How busy are you? I guarantee you that, no matter how much that may be, Brooklyn-based, new media artist, Mark Skwarek, is busier.
Not only does Skwarek teach 3-D gaming at NYU Polytech and pursue his own artistic career, the 33-year-old Bushwick native has also curated and participated in exhibitions across the globe that employ an amazing bleeding-edge technology called AR—augmented reality.
Simply put, augmented reality is a software that allows 3-d images, sound, text, and animation to superimpose themselves over the live video feed that commonly comes through the lens of your iPhone camera (any smartphone or iPad will do). When you’re experiencing augmented reality, these days it probably means you’re walking down the street holding your smartphone up in front of you, at arm’s length, as though you were about to take a picture; instead, however, you’re reading, grooving, or otherwise listening to stuff you see on the viewscreen—while you’re viewing real life. (A word of warning: watch out for cars, people, and other bump-into-able things when you do this. It’s wicked cool.)
Last month, Skwarek, and another amazing Bushwick AR artist and curator, Will Pappenheimer (who teaches New Media at Pace University) installed a show at Williamsburg’s Devotion Gallery called “Gradually Melt the Sky” with more than 20 AR-based artworks.
I had an amazing time checking out an even-more-real world through my iPhone4 viewscreen—including this project by Skwarek called “Parade to Hope” which you can see below through Mark’s Android:
[Below are a few excerpts from our talk. You’ll have to get the print version of the WG if you want to read the whole thing. Caution: deep dish stuff, this.]
Sarah Schmerler: Is all art that’s created with AR essentially subversive? It seems like AR artists are grooving on the medium’s amazing potential for making people blink and think twice about all sorts of stuff—social and institutional—they see around them.
Mark Skwarek: No. I think AR can go across the whole range of experiences. Eventually people with huge budgets of 20 million dollars are going to be producing things that are jaw dropping, with great resolution, they’ll be integrating with our reality so completely that it won’t be subversive.
Will Pappenheimer: Well, yes, I do think it has a strong element of subversion right now. The dominant artists that are doing AR would be the interventionists, and one of the reasons for that is that the technology, frankly, isn’t there yet. At an early stage, during the break of any new technology, artists when they get hold of it, often think up interventions or “culture jamming” or ways to challenge the technology. It’s like when the Portapak video camera came out in the 1970s.. When that accessible apparatus became available artists started taking it into their studios they started self broadcasting.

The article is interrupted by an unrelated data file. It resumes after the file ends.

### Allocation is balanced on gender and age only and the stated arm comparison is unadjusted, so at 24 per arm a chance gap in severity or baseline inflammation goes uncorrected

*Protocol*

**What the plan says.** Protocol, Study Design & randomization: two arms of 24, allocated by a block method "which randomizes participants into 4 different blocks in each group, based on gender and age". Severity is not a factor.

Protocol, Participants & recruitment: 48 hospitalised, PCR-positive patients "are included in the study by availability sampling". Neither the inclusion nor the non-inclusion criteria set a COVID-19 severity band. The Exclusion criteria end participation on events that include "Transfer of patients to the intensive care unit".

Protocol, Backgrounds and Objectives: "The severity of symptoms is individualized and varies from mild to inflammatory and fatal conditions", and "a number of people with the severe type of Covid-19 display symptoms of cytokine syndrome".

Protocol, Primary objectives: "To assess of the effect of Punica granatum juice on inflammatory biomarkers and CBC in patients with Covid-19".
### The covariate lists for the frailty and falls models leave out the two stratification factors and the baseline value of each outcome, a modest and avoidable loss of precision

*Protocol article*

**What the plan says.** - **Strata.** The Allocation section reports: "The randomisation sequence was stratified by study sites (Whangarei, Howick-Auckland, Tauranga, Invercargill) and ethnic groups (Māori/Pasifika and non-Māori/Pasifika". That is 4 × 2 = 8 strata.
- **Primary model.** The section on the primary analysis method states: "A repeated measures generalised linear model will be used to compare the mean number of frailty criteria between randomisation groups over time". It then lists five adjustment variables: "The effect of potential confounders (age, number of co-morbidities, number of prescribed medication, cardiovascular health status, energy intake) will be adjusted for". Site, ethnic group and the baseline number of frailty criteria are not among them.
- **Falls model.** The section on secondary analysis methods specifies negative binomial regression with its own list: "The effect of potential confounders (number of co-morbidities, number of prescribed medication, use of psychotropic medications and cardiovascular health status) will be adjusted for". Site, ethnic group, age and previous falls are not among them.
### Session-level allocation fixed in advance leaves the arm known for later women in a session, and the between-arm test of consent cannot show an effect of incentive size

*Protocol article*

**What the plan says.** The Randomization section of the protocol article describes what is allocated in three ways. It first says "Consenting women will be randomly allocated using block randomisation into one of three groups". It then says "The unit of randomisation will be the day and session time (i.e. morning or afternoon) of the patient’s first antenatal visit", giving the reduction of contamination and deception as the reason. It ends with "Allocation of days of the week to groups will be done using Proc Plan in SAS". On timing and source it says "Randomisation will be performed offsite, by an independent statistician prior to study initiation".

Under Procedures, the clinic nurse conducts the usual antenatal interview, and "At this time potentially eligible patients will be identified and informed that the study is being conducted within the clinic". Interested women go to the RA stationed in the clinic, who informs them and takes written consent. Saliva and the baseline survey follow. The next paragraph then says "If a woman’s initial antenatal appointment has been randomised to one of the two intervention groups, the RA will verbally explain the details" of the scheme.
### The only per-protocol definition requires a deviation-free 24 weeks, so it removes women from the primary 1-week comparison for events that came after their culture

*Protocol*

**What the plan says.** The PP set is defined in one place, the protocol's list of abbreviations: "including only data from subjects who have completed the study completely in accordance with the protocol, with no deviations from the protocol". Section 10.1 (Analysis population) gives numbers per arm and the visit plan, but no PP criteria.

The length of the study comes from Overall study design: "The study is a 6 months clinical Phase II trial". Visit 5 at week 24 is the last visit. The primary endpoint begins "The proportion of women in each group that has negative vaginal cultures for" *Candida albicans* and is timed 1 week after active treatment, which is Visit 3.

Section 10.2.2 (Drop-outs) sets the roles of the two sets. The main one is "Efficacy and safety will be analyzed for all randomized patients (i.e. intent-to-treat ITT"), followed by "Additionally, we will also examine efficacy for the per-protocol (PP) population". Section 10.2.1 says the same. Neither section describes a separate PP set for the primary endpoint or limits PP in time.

Can you describe some of the elements that are marching right now in Mark’s “Parade to Hope”? Where do they exist right now, and where they might be going?
MS: Well, it started here with a canyon at the intersection of Maujer Street and Lorimer; that’s where the parade originally emerged, from a volcanic cloud, the one you saw. Then, on April 8th at 8:40PM at the opening we had a ribbon cutting, and the parade began to advance. The last it was seen it had entered a ramp of the BQE, and we currently think it’s headed towards I-95. But we know it’s heading towards Boston and the ICA where it’s part of a show we [are] doing there on April 22nd along with other members of our group called ManifestAR.
You’ve mentioned before that AR art is really quite physical, despite all this theory. Can you explain?
MS: You actually have to go to the site and install the work, you have to tweak it, document it, demonstrate it, engage with so many people. You go back and do a test run, check the signal. AR gets me out of the house a lot.
What can you tell the average reader is truly real and meaningful about AR? How can they relate to it, how can they internalize what you’re doing?
WP: What we do is being described both as being programming (technical), and also as being an event in the world. Lived experience is mediated. Lived experience is the same as the Online experience. So, for example, the “Parade to Hope” that Mark is doing is both the idea and the lived experience.
MS: There’s a lived experience and at the same time there’s a programmable experience. but there isn’t a just a machine and there isn’t just lived life. Both are the same. It’s like when you’re searching for something Online, you’re searching for something in your life. And the search of ‘hope’ is a universal search, a commonly held search. At the same time, it’s something you might search for on the Web. So, as the Parade goes forward, it searches for everything in its vicinity. As I understand it, it’s programmed to do Google searches for “hope,” and, as the parade passes the actual locations it’s in, it then incorporates the images the people it’s passing have have about “hope.” In the South, let’s say, people might associate “hope” with fireworks, so fireworks will join the Parade.
WP: Yes, that’s very true.
MS: Another thing I can say to people that I know is that when we ultimately find “hope” we’re going to throw a big party—it’s going to be great.
Will and Mark’s show, called “Gradually Melt the Sky,” was at Devotion Gallery, 54 Maujer Street